A survey of 30 Australian economists and property experts by finder.com.au has suggested the downturn in Australia’s two largest cities could hang around for up to two years, with 20 months the average prediction.
Within that, however, more experts (56 per cent) believe Sydney’s downturn will last two or more years, compared with the 50 per cent of panellists who predict a similar outcome for Melbourne.
“While the out-of-cycle rate movements aren’t promising for first home buyers, this may be offset by a cooling market as now could be the time for them to get in while prices are low,” insights manager Graham Cooke said.
“For many would-be home buyers, a lower sales price represents a saving that could outweigh the costs of a higher interest rate, so first time buyers may experience some cushioning against rising rates.”
He noted that panellists’ outlook for housing affordability has improved thanks to these falling prices, with 43 per cent of respondents describing it as positive and 52 per cent neutral.
However, 43 per cent of respondents also consider the outlook for household debt to be negative.
11th month of softening
Research house, CoreLogic, observed that the housing market correction has now ticked into its 11th consecutive month, with the national home value index tracking 0.3 per cent lower over August.
“Weaker housing market conditions can be tied back to a variety of factors, foremost of which is the tighter credit environment, which has slowed market activity, especially amongst investors,” CoreLogic head of research Tim Lawless commented.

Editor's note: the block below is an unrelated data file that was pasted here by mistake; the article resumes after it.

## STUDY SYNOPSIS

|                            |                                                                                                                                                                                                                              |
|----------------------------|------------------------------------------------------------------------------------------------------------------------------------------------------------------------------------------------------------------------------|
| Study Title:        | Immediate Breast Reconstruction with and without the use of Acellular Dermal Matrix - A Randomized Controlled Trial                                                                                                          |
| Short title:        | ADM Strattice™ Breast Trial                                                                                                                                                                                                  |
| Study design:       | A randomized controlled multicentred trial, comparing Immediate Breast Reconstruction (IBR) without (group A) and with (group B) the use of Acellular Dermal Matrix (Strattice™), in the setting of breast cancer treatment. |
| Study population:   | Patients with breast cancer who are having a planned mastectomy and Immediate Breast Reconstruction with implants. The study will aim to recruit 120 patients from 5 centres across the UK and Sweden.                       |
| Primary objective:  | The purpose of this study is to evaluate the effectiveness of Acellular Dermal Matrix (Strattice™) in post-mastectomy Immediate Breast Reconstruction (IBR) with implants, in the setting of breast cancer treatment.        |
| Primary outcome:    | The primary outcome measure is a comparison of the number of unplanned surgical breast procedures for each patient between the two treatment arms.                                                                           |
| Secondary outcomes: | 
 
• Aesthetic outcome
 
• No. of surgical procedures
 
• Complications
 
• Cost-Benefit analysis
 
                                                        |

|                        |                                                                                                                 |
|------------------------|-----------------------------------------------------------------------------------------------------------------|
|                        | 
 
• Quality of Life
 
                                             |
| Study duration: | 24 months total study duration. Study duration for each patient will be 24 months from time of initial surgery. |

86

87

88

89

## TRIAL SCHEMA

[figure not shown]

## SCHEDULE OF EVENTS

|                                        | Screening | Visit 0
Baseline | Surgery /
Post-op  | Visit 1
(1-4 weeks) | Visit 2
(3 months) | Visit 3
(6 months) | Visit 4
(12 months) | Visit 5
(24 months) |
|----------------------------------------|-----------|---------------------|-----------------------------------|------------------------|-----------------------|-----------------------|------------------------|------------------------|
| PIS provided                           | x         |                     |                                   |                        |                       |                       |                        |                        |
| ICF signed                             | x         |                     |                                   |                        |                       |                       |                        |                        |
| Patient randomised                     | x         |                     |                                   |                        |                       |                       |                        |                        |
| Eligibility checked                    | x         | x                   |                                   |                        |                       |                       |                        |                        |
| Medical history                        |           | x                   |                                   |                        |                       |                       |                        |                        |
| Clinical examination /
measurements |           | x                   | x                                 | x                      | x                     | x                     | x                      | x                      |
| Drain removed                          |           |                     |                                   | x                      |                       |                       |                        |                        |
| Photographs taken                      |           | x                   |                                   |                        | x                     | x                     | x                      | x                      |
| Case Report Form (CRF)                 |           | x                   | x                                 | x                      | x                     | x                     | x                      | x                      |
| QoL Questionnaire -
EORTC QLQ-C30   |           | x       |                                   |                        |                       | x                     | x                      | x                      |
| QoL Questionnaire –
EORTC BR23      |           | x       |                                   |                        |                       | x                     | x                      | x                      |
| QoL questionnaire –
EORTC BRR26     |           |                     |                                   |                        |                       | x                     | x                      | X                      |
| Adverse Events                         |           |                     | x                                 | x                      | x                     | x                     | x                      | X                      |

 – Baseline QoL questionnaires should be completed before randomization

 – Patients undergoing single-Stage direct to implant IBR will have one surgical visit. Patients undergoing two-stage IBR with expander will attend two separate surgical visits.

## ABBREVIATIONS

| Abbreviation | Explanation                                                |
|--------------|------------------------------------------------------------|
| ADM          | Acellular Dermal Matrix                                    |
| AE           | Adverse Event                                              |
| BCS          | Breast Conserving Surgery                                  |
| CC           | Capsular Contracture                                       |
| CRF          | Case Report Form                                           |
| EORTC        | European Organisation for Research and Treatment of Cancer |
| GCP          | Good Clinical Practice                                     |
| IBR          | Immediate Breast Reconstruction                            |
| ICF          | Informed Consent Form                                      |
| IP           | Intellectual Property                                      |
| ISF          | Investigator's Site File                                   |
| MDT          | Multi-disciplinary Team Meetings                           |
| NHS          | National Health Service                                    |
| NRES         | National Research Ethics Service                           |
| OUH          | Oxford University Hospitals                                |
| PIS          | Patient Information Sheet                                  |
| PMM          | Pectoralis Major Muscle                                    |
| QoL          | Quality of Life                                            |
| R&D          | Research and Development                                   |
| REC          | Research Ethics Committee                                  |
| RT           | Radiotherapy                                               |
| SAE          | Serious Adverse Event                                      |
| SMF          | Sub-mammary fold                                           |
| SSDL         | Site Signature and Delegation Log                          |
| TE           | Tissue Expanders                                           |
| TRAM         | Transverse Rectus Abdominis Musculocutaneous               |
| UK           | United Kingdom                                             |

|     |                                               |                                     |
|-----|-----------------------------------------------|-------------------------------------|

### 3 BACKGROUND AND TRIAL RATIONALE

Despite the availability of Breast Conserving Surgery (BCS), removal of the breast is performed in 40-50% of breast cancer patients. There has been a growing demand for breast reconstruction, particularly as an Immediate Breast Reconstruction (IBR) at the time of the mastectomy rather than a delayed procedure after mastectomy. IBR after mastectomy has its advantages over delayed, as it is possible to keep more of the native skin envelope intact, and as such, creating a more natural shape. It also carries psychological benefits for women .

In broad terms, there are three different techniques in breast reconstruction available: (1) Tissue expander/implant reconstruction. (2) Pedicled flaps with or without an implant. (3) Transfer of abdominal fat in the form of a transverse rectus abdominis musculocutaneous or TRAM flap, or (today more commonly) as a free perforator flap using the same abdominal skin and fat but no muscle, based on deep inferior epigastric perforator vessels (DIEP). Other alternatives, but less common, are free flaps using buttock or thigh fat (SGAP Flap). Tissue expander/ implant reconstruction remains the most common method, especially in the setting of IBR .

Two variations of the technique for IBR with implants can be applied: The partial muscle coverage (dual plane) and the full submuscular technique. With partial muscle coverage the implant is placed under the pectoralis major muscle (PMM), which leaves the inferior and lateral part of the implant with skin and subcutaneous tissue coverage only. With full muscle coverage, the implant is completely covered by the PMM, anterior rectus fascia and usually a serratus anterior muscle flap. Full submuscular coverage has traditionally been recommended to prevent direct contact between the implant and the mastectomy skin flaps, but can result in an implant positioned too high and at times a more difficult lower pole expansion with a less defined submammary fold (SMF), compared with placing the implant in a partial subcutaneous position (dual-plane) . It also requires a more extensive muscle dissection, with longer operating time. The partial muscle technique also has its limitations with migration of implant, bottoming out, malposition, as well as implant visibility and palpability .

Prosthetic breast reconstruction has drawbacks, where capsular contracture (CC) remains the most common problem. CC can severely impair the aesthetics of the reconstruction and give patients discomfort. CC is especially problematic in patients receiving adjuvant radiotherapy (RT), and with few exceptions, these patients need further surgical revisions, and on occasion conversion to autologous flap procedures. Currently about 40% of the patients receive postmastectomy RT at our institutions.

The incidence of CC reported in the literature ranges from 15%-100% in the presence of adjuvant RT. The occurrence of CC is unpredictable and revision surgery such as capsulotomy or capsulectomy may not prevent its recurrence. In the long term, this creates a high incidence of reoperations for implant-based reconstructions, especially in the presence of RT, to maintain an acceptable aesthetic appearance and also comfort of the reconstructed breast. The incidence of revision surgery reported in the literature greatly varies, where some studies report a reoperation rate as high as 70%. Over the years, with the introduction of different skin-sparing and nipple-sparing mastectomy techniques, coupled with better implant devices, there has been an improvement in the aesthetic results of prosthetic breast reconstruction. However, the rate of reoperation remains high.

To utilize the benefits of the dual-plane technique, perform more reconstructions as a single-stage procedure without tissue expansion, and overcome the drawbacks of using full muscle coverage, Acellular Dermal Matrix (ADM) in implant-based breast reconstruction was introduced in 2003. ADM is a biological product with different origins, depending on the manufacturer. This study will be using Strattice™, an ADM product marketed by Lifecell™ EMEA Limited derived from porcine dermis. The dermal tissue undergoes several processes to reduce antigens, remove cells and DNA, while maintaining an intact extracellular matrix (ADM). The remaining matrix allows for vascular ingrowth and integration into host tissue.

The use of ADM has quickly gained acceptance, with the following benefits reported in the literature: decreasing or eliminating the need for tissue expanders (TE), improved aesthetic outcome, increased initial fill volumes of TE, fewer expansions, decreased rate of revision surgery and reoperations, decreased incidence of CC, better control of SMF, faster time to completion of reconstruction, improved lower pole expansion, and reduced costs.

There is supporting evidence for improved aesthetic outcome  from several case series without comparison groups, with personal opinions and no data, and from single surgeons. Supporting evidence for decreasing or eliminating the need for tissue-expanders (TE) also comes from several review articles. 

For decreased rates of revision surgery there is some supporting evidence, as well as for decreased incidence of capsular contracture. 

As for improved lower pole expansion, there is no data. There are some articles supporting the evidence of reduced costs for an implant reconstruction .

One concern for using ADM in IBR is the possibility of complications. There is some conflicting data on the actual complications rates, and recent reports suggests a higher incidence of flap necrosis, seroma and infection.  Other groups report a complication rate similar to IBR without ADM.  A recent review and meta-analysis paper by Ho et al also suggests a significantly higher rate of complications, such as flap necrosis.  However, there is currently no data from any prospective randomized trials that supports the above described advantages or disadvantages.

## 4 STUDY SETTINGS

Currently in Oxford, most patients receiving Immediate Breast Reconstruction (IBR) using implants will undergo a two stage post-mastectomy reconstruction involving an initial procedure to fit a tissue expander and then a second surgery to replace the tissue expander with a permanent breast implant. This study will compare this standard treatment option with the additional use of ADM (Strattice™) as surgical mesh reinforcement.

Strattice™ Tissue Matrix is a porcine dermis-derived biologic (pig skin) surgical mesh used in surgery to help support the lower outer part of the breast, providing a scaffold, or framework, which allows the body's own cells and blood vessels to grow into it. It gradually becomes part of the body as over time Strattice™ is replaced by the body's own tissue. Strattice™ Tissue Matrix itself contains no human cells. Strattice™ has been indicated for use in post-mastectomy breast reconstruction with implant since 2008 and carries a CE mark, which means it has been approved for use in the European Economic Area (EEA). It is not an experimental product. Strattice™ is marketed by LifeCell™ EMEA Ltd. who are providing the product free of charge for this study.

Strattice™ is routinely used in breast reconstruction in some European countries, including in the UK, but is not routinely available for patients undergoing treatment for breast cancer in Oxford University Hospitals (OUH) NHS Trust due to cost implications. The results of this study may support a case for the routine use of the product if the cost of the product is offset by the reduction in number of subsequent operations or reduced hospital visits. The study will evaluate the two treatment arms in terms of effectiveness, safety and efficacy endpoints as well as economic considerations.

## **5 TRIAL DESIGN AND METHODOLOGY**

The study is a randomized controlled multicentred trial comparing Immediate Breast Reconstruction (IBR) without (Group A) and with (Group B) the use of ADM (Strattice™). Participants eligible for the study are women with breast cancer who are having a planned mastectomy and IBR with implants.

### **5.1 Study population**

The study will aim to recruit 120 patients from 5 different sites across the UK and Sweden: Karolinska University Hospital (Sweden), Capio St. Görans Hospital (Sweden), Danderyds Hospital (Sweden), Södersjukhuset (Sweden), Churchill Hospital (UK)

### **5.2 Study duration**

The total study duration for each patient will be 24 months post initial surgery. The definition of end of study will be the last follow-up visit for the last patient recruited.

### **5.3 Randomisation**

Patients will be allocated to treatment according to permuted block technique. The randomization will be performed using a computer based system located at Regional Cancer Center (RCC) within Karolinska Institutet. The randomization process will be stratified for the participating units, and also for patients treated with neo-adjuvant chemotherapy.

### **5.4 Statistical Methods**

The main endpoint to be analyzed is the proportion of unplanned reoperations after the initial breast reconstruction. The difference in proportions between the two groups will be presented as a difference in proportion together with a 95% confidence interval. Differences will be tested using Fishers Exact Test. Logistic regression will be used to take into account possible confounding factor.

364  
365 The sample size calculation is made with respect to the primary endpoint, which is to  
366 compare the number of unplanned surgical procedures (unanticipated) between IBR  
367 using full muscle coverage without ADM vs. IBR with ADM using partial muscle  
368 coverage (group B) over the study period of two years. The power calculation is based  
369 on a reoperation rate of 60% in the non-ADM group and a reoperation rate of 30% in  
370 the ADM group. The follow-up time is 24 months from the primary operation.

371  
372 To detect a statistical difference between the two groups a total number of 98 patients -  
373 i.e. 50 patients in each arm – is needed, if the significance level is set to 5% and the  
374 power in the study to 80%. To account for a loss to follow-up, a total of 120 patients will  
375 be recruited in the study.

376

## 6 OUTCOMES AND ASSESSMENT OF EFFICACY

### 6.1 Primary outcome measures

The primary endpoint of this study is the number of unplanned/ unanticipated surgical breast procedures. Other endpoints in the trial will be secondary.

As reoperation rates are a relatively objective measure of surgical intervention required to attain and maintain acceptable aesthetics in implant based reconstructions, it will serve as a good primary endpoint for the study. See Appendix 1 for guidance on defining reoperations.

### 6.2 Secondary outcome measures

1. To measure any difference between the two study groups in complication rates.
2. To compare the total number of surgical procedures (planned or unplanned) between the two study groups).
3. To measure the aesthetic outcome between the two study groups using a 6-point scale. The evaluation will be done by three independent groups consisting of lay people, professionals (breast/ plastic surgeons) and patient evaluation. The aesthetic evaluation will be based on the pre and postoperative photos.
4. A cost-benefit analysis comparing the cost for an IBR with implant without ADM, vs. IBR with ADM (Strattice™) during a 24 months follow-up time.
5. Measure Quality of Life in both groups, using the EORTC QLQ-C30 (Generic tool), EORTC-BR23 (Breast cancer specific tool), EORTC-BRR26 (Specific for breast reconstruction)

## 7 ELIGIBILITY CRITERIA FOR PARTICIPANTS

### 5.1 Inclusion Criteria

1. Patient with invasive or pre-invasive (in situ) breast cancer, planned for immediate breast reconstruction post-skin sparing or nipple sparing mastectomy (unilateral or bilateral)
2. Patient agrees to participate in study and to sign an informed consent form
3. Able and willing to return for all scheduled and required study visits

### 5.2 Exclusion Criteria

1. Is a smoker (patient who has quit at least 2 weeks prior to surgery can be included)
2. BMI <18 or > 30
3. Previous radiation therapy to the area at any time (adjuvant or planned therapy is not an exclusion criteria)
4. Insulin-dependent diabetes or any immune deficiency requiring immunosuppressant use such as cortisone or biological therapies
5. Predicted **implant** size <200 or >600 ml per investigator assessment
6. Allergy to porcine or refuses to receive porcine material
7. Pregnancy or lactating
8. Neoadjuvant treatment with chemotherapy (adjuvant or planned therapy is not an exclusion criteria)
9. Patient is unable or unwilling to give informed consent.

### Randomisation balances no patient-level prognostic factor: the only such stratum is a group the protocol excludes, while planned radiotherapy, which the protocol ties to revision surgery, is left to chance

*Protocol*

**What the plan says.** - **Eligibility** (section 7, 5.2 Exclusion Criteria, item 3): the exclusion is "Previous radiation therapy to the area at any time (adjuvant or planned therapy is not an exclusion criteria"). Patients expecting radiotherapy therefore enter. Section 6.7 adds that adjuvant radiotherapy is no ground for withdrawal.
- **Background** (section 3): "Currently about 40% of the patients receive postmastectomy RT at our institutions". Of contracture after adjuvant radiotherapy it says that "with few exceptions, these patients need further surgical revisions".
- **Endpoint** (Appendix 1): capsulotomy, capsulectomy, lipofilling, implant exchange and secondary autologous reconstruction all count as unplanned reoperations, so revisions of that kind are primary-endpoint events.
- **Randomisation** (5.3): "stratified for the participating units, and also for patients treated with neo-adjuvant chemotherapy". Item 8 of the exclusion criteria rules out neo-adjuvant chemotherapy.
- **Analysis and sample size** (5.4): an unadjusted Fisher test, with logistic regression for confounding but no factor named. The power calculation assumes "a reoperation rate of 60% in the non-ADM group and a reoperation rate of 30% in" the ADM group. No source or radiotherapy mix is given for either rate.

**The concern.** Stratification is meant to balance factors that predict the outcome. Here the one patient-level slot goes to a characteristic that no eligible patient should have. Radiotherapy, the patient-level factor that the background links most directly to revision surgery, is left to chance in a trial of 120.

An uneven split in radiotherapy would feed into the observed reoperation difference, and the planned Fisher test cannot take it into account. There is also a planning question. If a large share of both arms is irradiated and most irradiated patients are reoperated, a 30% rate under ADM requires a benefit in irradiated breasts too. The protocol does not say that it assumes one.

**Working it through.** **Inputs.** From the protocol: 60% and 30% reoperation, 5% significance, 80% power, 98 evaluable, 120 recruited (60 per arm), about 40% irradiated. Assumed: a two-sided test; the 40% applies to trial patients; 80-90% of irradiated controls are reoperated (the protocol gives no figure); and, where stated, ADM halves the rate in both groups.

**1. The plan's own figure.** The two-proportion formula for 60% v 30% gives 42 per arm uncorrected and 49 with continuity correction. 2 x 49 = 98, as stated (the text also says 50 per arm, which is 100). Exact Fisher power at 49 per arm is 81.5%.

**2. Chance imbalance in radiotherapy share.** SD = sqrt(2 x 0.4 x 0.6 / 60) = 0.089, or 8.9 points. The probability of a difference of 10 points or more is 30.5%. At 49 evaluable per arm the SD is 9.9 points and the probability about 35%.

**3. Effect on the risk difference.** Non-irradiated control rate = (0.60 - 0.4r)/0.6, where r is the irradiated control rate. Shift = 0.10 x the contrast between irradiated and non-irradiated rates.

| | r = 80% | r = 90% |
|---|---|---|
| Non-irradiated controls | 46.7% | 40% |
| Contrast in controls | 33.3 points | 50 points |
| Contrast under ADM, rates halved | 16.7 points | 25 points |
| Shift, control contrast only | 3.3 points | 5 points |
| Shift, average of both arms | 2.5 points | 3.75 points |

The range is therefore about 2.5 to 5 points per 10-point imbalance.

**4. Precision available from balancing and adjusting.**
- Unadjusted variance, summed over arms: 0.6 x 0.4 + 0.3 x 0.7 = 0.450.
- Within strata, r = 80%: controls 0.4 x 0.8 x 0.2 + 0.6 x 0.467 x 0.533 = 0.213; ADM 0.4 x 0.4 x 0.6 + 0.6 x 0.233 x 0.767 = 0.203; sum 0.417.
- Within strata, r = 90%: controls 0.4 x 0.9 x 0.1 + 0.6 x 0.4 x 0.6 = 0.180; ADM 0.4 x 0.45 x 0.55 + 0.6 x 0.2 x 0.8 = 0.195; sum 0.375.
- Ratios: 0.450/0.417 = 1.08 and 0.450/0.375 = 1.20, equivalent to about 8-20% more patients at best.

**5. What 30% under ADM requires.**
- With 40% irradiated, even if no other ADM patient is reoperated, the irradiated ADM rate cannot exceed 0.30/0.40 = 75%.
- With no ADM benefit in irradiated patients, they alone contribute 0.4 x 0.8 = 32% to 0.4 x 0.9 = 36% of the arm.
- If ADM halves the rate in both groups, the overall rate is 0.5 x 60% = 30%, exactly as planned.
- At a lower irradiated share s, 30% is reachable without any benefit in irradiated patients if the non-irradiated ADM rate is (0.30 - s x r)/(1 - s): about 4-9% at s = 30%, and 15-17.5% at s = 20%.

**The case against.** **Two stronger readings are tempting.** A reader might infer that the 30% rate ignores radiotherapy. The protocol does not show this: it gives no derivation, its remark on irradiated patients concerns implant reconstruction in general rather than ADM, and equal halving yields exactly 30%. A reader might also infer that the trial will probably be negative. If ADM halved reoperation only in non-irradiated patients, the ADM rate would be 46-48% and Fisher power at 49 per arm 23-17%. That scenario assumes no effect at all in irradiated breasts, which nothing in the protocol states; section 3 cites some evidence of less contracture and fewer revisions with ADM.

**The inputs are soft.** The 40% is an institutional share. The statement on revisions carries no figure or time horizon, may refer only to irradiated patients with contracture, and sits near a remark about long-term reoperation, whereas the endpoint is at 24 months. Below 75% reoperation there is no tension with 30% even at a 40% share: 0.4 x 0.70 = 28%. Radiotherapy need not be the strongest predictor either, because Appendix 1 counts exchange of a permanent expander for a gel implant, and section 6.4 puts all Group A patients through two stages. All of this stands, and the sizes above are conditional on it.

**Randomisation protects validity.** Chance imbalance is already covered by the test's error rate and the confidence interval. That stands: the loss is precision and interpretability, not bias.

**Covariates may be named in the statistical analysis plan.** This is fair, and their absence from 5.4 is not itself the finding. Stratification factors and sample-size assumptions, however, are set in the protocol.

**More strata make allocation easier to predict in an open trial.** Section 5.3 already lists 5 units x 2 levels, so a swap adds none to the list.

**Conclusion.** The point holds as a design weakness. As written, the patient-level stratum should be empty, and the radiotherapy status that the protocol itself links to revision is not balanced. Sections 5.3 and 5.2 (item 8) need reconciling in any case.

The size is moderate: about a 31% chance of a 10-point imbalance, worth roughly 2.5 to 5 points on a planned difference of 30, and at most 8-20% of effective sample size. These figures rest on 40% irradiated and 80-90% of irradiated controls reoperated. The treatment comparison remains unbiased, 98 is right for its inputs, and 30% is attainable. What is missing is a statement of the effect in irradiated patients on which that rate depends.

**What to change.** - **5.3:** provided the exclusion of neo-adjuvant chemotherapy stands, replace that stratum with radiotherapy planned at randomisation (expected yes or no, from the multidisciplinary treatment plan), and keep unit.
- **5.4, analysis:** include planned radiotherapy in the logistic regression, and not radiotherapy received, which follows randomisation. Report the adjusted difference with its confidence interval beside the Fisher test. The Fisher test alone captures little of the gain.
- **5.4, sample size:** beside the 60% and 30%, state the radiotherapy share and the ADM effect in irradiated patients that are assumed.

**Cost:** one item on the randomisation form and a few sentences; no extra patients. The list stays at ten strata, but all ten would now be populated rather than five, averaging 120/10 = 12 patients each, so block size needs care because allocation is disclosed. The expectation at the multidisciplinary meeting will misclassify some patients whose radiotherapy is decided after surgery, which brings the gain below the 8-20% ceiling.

“Fewer active buyers has led to higher inventory levels and reduced competition in the market. Collectively, these factors have been compounded by affordability challenges, reduced foreign investment and a rise in housing supply.”
CoreLogic’s analysis echoes finder.com.au, highlighting the weakest performing regions of Sydney and Melbourne.
“Stronger market conditions across Australia’s more affordable areas are likely attributable to a rise of first home buyers in the market as well as changing credit policies focused on reducing exposure to high debt-to-income ratios,” Mr Lawless said.
“In the higher value cities like Sydney and Melbourne, we’re seeing typical dwelling prices remain more than eight times higher than median household incomes, suggesting tighter credit conditions for borrowers with a high debt-to-income ratio will likely impact on demand more in these cities over others.”
Borrowers, strap in
To finder.com.au’s Mr Cooke, borrowers should be prepared for higher interest rates after Westpac hiked rates last week due to overseas funding pressure.
“We expect this trend to continue, with the remaining of the big four and other lenders likely to follow suit in the coming days,” he said.
“Mortgage holders should brace themselves for higher interest rates – it’s not a matter of if, but when.”